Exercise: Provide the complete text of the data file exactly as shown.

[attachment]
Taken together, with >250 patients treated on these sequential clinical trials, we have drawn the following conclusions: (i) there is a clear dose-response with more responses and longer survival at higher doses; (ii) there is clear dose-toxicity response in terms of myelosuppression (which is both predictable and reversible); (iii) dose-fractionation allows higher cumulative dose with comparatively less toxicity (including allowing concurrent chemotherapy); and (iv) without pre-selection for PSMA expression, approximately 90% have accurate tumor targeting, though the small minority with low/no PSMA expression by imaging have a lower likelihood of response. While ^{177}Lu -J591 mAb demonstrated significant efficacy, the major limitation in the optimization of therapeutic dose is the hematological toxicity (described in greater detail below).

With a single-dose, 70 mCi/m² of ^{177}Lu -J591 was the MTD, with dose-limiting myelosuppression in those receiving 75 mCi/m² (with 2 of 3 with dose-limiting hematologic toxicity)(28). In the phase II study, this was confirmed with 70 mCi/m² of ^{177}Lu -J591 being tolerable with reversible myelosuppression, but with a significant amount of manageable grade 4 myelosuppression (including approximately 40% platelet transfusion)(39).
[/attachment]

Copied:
Taken together, with >250 patients treated on these sequential clinical trials, we have drawn the following conclusions: (i) there is a clear dose-response with more responses and longer survival at higher doses; (ii) there is clear dose-toxicity response in terms of myelosuppression (which is both predictable and reversible); (iii) dose-fractionation allows higher cumulative dose with comparatively less toxicity (including allowing concurrent chemotherapy); and (iv) without pre-selection for PSMA expression, approximately 90% have accurate tumor targeting, though the small minority with low/no PSMA expression by imaging have a lower likelihood of response. While ^{177}Lu -J591 mAb demonstrated significant efficacy, the major limitation in the optimization of therapeutic dose is the hematological toxicity (described in greater detail below).

With a single-dose, 70 mCi/m² of ^{177}Lu -J591 was the MTD, with dose-limiting myelosuppression in those receiving 75 mCi/m² (with 2 of 3 with dose-limiting hematologic toxicity)(28). In the phase II study, this was confirmed with 70 mCi/m² of ^{177}Lu -J591 being tolerable with reversible myelosuppression, but with a significant amount of manageable grade 4 myelosuppression (including approximately 40% platelet transfusion)(39).